For someone with more leanings towards the traditional, perhaps this website might help.
2. Roll out your dough, cut out circles, fill dumplings, making sure that the filling is well sealed up.
3. Drop dumplings into a pot of boiling water (careful not to crowd them), and let them boil until they float.
4. Scoop them out with a slotted spoon (or kitchen tongs, since I haven't got a slotted spoon) and drain in a strainer.
5. Drizzle with oil (or the less healthy but more traditional option, butter) to prevent sticking. They can be frozen, or stored at this point until it's time to eat them.
6. Heat up in the oven, or fry on the stove. Serve with more butter and sour cream!

Thursday, July 21, 2011

While we wait for the world to turn

Unfortunately I feel like I have to address the continuous economic doom and gloom that greets me every morning when the radio turns on. (Given that this blog is about Ireland, and the Irish economy is certainly a factor in the doom and gloom). Europe is on the brink of collapse and the USA needs to raise the debt limit, and I am left wondering when...

When will this end? Because right now, it seems like this crisis will never end. Clearly the EU has three choices:

1. Continue on the current path of not really doing anything (bailout, rules and conditions, etc.). This is probably the most likely outcome of today's summit, as it's the easiest outcome. Though arguably, not a very effective solution as it hasn't really been working.

2. Kick Greece (and potentially Ireland, Portugal, and the rest of them) out of the monetary union. Basically save the EU currency at the expense of a few countries. (Hey, Greece clearly lied about their financial situation to get into the EU, so they could definitely be kicked out.) The only trick is that Germany and France are most exposed to Greece's debt. So a failed Greece would probably cause the EU to suffer anyways.

3. Create stronger ties linking the EU financially and politically. Basically turn the EU into something more like the USA. This would strengthen the currency, and leave the failing countries less exposed to their own debt issues as they are absorbed by the whole EU. A fairly Utopian idea... but... it would be hard to get buy in from everyone. Each EU country is quite proud of their individuality and sovereignty, which would probably be infringed upon by a more centralized currency. (The Greeks would be mad at Brussels for making them pay taxes. The Germans would be annoyed at having their taxes go to pay for health care in Ireland and Spain. The French would just be mad at everyone for not being French. And the Brits probably wouldn't want to play.)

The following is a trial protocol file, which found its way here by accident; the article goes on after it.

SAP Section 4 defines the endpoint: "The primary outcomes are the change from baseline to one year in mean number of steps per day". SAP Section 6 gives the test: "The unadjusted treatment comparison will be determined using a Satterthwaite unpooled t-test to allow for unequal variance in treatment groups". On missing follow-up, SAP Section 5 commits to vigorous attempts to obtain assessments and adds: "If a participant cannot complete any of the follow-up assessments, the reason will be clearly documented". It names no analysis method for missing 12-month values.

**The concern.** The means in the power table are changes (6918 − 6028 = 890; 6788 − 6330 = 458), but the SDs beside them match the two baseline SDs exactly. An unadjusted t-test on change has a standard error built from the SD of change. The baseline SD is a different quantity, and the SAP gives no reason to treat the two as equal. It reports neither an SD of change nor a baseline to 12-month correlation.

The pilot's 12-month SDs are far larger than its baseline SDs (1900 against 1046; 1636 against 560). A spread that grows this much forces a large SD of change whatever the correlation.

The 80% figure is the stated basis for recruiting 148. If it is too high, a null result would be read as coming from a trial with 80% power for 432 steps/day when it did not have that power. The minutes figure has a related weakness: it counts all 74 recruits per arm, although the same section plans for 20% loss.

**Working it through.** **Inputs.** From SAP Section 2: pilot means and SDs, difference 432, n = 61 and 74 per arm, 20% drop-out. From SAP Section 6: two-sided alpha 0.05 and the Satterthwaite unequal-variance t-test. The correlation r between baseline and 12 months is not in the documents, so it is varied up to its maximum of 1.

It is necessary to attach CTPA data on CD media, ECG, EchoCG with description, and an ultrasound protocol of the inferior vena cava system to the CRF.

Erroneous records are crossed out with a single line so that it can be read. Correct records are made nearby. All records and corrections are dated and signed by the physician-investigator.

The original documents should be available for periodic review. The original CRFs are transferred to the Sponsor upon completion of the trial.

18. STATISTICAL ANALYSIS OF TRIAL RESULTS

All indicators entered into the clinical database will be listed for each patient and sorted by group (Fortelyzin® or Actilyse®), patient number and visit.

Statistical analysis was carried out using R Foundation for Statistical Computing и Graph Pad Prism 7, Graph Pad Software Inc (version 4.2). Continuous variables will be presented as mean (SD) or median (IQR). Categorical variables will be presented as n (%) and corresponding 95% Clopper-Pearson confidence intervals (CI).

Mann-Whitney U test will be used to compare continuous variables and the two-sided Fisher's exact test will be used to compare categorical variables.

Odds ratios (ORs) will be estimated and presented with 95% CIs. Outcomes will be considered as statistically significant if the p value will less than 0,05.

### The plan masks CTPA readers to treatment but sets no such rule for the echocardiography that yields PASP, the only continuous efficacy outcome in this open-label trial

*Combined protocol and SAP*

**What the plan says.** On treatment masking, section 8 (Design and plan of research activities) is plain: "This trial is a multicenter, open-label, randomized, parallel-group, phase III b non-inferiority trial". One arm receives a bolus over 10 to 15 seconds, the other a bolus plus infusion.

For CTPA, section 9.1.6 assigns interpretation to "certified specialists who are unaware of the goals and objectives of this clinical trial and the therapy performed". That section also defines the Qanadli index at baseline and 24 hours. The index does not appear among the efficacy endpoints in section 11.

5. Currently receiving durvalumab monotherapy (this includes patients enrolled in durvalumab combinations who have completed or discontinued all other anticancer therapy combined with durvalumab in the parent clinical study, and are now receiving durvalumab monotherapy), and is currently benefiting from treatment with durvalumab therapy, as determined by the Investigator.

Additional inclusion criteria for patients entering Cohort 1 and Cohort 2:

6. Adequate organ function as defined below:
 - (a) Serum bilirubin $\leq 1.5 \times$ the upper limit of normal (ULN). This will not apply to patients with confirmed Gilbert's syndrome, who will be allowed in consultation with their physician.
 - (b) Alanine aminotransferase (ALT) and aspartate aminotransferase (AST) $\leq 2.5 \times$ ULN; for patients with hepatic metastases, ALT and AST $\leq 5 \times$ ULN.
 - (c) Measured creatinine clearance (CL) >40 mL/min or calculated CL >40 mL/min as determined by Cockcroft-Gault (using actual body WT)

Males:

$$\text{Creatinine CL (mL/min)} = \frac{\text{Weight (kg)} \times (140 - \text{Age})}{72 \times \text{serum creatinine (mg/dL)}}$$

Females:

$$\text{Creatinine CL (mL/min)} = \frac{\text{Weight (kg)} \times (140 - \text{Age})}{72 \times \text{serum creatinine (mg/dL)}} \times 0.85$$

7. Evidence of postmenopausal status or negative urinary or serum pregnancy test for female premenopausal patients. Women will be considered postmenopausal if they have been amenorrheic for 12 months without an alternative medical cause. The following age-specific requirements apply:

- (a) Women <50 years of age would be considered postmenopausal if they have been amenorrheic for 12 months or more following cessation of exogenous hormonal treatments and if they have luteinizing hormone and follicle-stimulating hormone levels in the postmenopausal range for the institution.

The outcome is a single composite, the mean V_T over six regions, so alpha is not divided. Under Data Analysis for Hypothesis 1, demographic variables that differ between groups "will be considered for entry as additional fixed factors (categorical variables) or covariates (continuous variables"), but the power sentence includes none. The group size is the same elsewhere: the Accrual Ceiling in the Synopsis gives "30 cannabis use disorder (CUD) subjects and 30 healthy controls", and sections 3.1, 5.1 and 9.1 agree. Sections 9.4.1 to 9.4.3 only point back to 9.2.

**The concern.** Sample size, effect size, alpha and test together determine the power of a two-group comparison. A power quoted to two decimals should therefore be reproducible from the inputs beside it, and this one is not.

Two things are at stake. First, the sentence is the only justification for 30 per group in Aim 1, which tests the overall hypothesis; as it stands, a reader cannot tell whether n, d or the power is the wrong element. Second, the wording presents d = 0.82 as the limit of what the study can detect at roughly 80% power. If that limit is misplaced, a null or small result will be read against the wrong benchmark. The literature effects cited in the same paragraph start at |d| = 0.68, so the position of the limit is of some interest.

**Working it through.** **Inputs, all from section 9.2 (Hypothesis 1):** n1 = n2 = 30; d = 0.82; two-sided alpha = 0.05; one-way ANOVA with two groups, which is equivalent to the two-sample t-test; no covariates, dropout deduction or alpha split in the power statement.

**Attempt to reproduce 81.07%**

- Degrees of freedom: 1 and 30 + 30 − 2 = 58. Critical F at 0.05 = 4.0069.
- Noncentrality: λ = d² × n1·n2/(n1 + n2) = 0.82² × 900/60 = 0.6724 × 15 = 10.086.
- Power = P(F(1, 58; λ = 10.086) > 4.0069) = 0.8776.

So I predict Option #1 will be the outcome from the meetings this week... and the meetings next month... and the fall round of meetings... etc. etc. until people just get so angry with the whole system that we have a bit of a Louis XVI moment. I frankly don't want a Louis XVI moment... but unless someone's willing to brave the challenges of actually RESTRUCTURING the current economic system, I don't really see any way out of it.

And in my crystal ball for the US debt issues... well... EVERYONE else on the planet pays sales tax and has higher income tax rates (please note the link is from 2005, so it's definitely not accurate in regards to Ireland!)... so I predict that tax rates will probably start to look more like those in the rest of the western economies.

Aren't blogs great? I can shoot my mouth off about a ton of really complicated issues that I don't have a good grasp of (my MSc in Neuroscience does not make me an economist) and feel like I've actually said something meaningful! I look forward (?) to hearing the outcome of today's meetings during my 10 minutes of business news tomorrow morning.

And on that "happy" note, I'll leave you with a glass of garden fresh iced tea!

Monday, July 18, 2011

Here, There and Everywhere

Life has not all been centred around our diet the past few weeks... we have maintained our campaign of touristing all around Ireland!

This was a work based trip for Brad, with Nikolai and I just tagging along. Waterford seems just like any other typical Irish city, but truthfully it's hard for us to judge... because it poured the ENTIRE time we were there!

Everything we were told to do in Waterford basically involved leaving the city to go to the beach, an island, or something. I think Waterford is well renowned for it's bucolic scenery outside the city. But under an absolute onslaught of rain, I didn't really feel up for a trek to the beach. (It was also our 3rd and 4th days on the diet, so my energy was low, and my cravings were great.) Instead we did the ONLY indoor tourist sites available to us at the time (the main Waterford Museum of Treasures was in the process of being relocated and was closed), Reginald's Tower and Waterford Crystal. Reginald's tower has a tremendous history, currently houses Viking artifacts from around Waterford, and probably has a good view from the top (though it was too rainy for us to see). As with all OPW sites, it was very well done and low cost (€1, but free for us with our OPW cards).

Now a few of our Irish friends, told us that "they thought Waterford Crystal had gone out of business"? Which it had. But it has since reopened with new owners, and is running a very lucrative tour operation. It reminded me a lot of the Guinness Brewery tour... in that it was fairly highly priced (€12 each) and there was a lot of flash presentations. However, unlike Guinness, you actually get to tour a factory. It was pretty neat to see how crystal is blown and moulded, finished, etched and pieced together.